Now that you've made me feel old I'm going to go drink another cup of coffee and and grumble about "kids these days"
     
  13. Sack-a-Doo!
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    Sack-a-Doo! Contributing Member Contributor

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    I think everyone (if they're being honest with themselves) feels this way about every novel they write at some point during the process. I know I do.

    Firstly, there's an extremely good chance that any first draft is going to be... let's say: off the mark. Once you're finished the first draft, do what most seasoned writers advise, leave it to 'cool down' for at least a couple of months. Do whatever you have to do to keep your mind off it.

    At that point, go back and read it. Print it out so you aren't tempted to dive into rewrites at this point. You may be surprised. If you were able to keep your butt in the chair long enough to write an entire first draft (assumed to be between 60,000 and 100,000 words) it has to have some redeeming value and at this read-through, you'll find at least some of that.

    • Make notes,
    • Find the structure,
    • Mark scenes (or parts of scenes) that aren't needed,
    • Find what makes your perspective on this vastly-overdone story type unique. Yes, it's there, but in all probability, you will have to dig to find it.
    And then (and only then) start your rewrites.

    And read Techniques of the Selling Writer. Yes, I say that a lot (check the messages I've posted on here to find out how often, if you care to) but learning craft is the most important thing a writer will ever do... besides leaving a legacy. :)
     
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  14. jannert
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    jannert Contributing Member Supporter Contributor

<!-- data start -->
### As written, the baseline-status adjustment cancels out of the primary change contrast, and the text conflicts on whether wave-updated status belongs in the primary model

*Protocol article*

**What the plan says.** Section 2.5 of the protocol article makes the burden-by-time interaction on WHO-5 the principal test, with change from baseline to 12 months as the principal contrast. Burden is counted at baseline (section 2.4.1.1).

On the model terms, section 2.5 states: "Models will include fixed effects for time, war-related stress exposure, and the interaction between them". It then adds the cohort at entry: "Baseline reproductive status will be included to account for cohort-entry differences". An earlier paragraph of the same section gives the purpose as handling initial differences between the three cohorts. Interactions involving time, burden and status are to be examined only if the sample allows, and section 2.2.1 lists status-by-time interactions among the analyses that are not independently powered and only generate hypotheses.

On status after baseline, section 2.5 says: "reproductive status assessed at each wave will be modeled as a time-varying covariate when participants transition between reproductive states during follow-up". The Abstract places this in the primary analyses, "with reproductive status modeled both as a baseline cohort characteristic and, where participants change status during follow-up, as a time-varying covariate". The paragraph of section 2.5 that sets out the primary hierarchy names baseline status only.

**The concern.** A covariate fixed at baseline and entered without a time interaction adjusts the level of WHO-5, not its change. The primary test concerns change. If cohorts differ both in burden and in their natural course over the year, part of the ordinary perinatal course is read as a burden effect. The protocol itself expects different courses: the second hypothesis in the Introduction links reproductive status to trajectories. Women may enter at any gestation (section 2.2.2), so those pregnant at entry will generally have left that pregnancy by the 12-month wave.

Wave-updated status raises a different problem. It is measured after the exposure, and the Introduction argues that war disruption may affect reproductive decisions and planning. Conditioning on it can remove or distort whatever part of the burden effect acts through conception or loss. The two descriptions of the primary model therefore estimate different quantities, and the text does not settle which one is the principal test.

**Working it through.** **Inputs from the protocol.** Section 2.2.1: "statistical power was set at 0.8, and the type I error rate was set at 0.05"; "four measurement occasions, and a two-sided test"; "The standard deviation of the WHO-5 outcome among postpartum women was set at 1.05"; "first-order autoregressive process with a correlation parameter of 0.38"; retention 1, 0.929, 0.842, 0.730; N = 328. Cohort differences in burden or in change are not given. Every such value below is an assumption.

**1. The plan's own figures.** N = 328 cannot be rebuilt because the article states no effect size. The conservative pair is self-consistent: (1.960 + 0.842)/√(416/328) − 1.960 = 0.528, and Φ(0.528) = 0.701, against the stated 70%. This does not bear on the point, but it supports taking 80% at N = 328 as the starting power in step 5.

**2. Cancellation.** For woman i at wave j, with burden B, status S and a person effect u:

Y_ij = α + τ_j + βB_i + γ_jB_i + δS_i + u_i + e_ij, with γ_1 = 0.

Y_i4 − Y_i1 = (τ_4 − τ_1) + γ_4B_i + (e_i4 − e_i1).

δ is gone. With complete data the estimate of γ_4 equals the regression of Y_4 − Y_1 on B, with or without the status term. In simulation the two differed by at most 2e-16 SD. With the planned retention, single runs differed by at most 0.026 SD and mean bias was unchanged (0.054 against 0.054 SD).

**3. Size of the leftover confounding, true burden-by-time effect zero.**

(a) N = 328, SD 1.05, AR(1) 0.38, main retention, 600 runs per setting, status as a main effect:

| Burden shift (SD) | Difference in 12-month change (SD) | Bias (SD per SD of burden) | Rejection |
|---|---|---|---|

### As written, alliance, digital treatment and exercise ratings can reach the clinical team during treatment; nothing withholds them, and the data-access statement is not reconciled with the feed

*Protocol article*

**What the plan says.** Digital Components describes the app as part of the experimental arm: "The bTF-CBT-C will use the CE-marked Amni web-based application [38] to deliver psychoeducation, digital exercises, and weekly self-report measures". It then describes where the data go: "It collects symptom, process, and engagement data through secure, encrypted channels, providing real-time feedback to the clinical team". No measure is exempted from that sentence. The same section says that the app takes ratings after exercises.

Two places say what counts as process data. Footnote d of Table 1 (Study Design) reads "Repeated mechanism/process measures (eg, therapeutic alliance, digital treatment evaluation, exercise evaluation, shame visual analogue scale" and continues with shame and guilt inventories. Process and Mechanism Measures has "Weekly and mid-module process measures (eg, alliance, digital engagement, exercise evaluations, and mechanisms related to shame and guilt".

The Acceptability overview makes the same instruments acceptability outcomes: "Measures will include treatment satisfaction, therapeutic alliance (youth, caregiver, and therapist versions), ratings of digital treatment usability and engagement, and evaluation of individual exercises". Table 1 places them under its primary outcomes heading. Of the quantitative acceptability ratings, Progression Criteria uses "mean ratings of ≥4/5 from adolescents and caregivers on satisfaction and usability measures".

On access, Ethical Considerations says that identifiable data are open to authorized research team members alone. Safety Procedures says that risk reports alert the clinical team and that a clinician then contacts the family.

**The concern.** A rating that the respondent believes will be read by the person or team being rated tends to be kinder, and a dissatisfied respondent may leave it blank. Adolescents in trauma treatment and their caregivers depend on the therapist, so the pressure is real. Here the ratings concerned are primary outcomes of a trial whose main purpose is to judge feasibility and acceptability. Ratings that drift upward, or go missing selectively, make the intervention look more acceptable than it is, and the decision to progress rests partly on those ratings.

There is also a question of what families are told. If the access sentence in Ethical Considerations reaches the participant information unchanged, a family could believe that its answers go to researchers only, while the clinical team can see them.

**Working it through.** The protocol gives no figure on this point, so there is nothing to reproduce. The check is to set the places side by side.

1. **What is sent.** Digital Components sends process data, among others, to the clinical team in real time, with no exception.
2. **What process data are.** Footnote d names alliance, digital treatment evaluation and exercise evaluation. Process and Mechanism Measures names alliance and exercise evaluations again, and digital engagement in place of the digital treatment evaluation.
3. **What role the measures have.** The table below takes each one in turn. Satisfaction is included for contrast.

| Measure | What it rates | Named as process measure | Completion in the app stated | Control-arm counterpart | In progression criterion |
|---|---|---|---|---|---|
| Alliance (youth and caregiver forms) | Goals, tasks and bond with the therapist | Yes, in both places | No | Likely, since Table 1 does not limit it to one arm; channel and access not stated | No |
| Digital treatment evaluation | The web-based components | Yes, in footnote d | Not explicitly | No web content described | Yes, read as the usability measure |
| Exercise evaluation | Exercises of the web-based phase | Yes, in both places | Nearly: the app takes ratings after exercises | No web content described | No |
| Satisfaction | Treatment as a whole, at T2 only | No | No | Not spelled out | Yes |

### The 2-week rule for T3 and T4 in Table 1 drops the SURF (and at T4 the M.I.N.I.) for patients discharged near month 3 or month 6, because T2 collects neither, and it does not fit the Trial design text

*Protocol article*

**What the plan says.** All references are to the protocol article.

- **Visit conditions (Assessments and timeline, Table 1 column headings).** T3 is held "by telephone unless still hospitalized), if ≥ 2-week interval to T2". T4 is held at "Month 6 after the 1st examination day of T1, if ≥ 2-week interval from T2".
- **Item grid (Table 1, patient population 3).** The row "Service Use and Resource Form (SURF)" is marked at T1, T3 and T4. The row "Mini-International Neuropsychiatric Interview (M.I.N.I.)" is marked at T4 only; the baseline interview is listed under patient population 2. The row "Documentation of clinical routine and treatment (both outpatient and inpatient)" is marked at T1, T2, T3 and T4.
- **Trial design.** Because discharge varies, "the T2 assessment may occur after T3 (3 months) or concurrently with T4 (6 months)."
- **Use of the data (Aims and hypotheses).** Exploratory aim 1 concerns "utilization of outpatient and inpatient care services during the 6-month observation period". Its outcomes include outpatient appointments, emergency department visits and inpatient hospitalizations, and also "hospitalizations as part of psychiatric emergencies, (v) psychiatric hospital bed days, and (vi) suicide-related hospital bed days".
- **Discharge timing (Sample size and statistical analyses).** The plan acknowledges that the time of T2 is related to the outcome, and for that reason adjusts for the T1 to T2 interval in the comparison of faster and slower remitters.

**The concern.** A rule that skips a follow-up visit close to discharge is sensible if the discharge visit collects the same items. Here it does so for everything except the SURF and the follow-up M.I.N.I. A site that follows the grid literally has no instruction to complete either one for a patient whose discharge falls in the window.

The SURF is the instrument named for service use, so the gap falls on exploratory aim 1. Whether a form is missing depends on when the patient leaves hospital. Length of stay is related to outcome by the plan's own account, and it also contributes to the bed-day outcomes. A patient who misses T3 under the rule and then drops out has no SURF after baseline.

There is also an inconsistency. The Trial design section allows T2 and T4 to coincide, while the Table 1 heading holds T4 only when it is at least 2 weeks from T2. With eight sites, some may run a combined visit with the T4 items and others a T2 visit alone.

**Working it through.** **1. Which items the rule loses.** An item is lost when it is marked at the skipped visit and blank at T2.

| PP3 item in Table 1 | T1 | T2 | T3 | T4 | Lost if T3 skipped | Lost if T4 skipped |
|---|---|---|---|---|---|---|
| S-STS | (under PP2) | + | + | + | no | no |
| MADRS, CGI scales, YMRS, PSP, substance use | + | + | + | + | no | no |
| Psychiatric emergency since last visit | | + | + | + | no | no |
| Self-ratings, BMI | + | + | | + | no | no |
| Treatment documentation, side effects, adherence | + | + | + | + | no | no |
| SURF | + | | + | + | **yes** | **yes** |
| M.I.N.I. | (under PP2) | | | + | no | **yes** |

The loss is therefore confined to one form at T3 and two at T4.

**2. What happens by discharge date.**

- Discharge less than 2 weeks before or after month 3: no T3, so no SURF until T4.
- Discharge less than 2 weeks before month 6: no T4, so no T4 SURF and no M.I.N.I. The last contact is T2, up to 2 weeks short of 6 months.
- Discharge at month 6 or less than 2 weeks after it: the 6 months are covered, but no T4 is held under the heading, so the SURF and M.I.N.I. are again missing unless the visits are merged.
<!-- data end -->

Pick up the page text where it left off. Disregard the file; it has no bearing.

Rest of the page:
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    I understand this is just a rant, and that's okay. There are times when everybody feels 'why should I bother.' And of course when you're starting out in life, you don't really know where things will end up. I think that's normal. And ending up with a degree that doesn't make you employable is certainly something a lot of young folks face these days.

    However, one thing has struck me about what you said about yourself. You said: (I) quit too much ...and just don't have the perseverance to keep going at anything...

    While there are lots of things in life you can't control (including what your family is like, whether you get lucky in love, what the general employment situation may be) the ability to stick to a task is something you have total control over—unless you suffer from ADD or something similar. You CAN finish what you start. You can keep going when things get tough or boring. Perseverance isn't a trait that you're born with. It's one that you adopt. It can help you build a smooth work record—don't leave a crappy job until you have landed a better one—which will impress potential employers across the work spectrum. It can also help you create a story that hits a publishable standard.

    I don't mean you should stick with things that clearly aren't working. That's just as big a trap as the other. You also need to know when to give up. But what you need to do is develop the wisdom to know what is worth sticking to and what is not. Staying glued to a girlfriend who keeps leaving you for another guy and then returning when she gets bored with him is NOT worth your time. She is a lost cause. Admit it and move on. You can't change her. However, sticking with a novel you think is crap—that's another animal entirely. Why? You CAN change the novel. Take advice on it. Spend time thinking about it. Decide exactly what you don't like about it, then make it better.

    If you thought it up years ago, perhaps, and now think it's too childish, then see what you can do to make it a more adult story. Maybe increase the age of the characters? Give them more grown-up problems to solve, while keeping the main storyline intact. Cut out silly teenagery behaviour in your characters (now that they are adults) and perhaps make the ending you envision less simplistic and more realistic? All these kinds of things.